Members of the Congressional Hispanic Caucus emerged from a meeting with Speaker John A. Boehner on Wednesday afternoon sticking to their hope that the House could pass a comprehensive immigration bill.
But Boehner’s statement Tuesday that he would only bring a bill to the floor that has the support of the majority of the Republican Conference hovered over the meeting. And despite the CHC members’ expression of optimism, it was clear the path to a comprehensive House bill had become more delicate.
“I felt that it was a frank discussion that needed to be had,” said Rep. Raúl M. Grijalva, D-Ariz., a member of the CHC. “He reiterated that this is something that is going to be a job ahead.”
Asked whether the Ohio Republican’s insistence on sticking to the “Hastert rule” made that job more difficult, Grijalva answered bluntly: “Yes.”
“Like we told the speaker, we’re willing to help, we’re willing to continue to talk, but the path to legalization, to us, is essential,” he said. “We’ve compromised a lot on security. We’ve compromised a lot on length of time. We’ve compromised on other areas in there, and it’s getting to the point where you go from, you know, ensuring security to a spirit of meanness, and we’re not gonna go there.”
Grijalva pointed to a recent House floor vote on an amendment offered by Rep. Steve King, R-Iowa, as an example of the roadblocks ahead for securing Democratic interests in a comprehensive immigration overhaul.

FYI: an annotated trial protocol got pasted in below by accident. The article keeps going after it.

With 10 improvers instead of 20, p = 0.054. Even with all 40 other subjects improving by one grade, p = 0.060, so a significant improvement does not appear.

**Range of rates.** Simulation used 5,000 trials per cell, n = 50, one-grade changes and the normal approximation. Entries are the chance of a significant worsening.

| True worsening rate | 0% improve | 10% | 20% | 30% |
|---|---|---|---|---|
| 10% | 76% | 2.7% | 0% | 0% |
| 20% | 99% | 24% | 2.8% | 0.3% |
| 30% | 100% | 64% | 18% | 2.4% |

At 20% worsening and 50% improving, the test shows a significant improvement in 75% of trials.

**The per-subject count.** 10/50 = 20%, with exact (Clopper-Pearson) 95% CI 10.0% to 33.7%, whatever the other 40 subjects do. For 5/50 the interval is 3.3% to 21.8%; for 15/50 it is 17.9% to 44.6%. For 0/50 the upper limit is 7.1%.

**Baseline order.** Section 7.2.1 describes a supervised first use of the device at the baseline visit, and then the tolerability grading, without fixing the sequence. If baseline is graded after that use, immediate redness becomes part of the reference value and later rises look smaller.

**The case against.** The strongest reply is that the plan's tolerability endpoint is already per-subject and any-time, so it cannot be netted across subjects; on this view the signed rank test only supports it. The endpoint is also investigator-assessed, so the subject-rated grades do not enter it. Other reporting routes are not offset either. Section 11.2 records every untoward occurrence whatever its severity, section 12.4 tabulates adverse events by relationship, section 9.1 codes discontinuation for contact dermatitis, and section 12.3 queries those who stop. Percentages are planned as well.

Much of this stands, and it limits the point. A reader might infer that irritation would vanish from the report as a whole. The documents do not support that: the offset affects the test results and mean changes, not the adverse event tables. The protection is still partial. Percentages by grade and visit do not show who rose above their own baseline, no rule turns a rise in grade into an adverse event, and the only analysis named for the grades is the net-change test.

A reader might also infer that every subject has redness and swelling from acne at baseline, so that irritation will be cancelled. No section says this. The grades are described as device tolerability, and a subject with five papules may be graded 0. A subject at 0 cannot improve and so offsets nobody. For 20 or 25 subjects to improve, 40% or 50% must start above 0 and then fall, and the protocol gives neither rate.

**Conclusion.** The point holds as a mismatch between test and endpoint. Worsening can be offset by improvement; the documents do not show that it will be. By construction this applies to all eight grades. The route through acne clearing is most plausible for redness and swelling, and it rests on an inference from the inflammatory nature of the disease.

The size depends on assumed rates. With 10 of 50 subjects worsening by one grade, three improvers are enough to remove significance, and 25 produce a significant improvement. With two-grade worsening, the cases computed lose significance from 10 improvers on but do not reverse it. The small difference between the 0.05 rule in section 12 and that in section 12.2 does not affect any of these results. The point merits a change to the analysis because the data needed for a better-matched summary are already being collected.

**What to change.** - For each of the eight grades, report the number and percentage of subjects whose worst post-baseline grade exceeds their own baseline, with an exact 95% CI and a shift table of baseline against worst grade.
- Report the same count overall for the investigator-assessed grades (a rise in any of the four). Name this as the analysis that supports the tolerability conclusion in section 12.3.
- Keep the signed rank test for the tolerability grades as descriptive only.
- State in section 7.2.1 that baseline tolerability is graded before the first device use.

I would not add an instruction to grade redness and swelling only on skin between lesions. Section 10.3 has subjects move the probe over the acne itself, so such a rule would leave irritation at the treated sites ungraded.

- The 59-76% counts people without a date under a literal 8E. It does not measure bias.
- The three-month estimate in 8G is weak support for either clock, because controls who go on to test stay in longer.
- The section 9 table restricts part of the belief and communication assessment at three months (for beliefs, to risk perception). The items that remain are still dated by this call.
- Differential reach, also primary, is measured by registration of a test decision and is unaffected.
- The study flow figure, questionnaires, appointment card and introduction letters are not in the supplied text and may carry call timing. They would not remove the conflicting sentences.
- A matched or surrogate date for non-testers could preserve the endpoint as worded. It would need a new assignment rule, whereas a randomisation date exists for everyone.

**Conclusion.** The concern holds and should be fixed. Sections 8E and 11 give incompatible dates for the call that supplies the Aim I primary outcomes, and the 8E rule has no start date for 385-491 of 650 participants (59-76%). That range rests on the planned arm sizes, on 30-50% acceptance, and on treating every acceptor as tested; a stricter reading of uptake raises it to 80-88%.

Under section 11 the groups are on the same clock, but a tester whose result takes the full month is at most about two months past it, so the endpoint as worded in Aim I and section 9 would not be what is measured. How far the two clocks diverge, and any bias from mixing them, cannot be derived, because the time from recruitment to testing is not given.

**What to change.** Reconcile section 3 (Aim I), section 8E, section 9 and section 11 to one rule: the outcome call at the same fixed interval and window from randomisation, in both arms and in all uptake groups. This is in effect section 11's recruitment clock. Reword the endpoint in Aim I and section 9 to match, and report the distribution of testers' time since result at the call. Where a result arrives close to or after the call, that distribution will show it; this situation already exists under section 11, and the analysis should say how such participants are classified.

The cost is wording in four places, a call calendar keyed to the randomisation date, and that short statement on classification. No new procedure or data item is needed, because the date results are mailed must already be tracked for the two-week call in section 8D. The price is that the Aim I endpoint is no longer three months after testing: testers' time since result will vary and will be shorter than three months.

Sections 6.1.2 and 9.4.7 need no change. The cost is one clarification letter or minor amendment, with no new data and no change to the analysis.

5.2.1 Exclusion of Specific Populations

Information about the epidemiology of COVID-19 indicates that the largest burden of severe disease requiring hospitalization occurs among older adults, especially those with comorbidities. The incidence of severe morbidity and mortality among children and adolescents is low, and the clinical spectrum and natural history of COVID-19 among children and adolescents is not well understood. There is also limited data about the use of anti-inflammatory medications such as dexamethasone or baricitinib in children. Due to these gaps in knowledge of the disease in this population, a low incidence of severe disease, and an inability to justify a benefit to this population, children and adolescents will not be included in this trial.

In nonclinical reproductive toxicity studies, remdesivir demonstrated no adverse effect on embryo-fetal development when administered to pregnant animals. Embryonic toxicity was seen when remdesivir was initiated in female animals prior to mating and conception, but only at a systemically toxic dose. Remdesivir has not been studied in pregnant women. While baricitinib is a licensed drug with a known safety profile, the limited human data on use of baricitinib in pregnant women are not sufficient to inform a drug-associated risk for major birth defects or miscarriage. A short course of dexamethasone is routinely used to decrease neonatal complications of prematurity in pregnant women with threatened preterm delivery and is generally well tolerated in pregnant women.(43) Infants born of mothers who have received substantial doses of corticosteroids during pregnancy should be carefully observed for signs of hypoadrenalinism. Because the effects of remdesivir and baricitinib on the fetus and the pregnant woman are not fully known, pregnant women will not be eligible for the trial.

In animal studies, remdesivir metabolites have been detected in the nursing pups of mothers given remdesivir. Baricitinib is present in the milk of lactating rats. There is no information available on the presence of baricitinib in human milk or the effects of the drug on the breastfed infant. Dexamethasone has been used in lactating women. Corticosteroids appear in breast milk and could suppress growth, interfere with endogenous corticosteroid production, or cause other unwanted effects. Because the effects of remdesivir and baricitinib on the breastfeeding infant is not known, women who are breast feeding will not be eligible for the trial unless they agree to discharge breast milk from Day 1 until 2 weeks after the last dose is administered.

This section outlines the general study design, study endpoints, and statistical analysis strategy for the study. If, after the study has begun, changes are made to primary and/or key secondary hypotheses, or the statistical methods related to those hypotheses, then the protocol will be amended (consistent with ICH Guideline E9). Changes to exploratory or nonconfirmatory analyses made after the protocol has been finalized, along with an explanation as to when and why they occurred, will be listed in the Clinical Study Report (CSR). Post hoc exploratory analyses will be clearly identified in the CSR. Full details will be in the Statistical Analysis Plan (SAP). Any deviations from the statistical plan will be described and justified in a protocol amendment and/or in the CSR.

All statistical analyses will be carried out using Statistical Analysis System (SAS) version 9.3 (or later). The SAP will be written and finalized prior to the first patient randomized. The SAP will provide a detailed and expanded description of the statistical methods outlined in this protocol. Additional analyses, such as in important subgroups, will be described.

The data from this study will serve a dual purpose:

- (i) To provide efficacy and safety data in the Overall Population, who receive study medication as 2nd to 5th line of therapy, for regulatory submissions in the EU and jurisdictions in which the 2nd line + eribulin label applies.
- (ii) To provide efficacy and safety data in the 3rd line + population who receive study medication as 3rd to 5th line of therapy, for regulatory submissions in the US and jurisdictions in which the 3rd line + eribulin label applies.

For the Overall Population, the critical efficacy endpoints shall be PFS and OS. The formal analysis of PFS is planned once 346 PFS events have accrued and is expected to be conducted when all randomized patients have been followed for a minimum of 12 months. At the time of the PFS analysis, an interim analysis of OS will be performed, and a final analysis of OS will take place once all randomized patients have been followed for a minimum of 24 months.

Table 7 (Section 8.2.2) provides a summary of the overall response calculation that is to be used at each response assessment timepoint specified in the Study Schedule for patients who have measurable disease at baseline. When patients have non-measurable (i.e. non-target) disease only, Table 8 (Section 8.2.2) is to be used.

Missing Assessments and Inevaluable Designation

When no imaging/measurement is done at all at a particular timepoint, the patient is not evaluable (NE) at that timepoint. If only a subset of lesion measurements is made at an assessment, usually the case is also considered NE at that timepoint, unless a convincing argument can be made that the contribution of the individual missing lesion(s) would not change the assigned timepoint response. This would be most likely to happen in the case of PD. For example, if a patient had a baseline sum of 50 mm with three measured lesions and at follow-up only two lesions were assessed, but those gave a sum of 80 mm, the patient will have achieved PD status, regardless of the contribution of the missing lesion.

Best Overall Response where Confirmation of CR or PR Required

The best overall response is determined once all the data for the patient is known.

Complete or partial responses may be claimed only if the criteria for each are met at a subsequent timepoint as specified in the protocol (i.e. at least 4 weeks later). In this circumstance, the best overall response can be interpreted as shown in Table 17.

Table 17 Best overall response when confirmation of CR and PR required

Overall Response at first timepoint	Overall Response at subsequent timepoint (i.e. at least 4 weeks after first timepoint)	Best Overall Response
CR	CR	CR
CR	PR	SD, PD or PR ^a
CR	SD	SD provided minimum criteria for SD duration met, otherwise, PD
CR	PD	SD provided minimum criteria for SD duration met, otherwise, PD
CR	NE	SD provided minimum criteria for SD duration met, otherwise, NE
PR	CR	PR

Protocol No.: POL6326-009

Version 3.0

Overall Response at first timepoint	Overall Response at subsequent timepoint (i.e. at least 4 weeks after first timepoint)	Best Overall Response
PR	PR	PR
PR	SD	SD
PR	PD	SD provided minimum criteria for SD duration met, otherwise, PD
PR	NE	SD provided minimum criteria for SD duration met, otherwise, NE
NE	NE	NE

King’s amendment to the fiscal 2014 Homeland Security appropriations bill, which passed, would block implementation of a 2012 Obama administration policy halting deportation of young undocumented immigrants brought to the country as children.
The CHC, in a statement issued after the meeting with the speaker, echoed Grijalva’s comments: It made clear it would not accept anything that did not grant “a pathway to earned citizenship that is tough but fair” to most of the 11 million undocumented immigrants in the country.
“It’s going to have to include very strong border security to bring some of their people in, just as it’s going to have to include on our side the reasonable understanding that 11 million or more of the men and women who produce most of the food we consume and do most of the hard labor in this nation are part of the solution,” said Rep. Joe Garcia, D-Fla., a member of the CHC.
“I left that meeting understanding that there needs to be a majority of Republicans and a majority of Democrats,” the longtime champion of an immigration overhaul said. “We need to come together to do that so that the will of the House of Representatives can be done.”
A bipartisan group of House members has been working for months on a comprehensive bill granting a path to citizenship for many of the 11 million people living in the country illegally while also tightening border security. Members of the group say they have wrapped up their work but have yet to introduce it.
Vice President Joe Biden waits to conduct a mock swearing-in ceremony with Sen. Brian Schatz, D-Hawaii, in the Capitol's Old Senate Chamber, December 2, 2014. Schatz was sworn in to serve the remainder of his term since he was appointed to the seat after Sen. Daniel Inouye, D-Hawaii, passed away.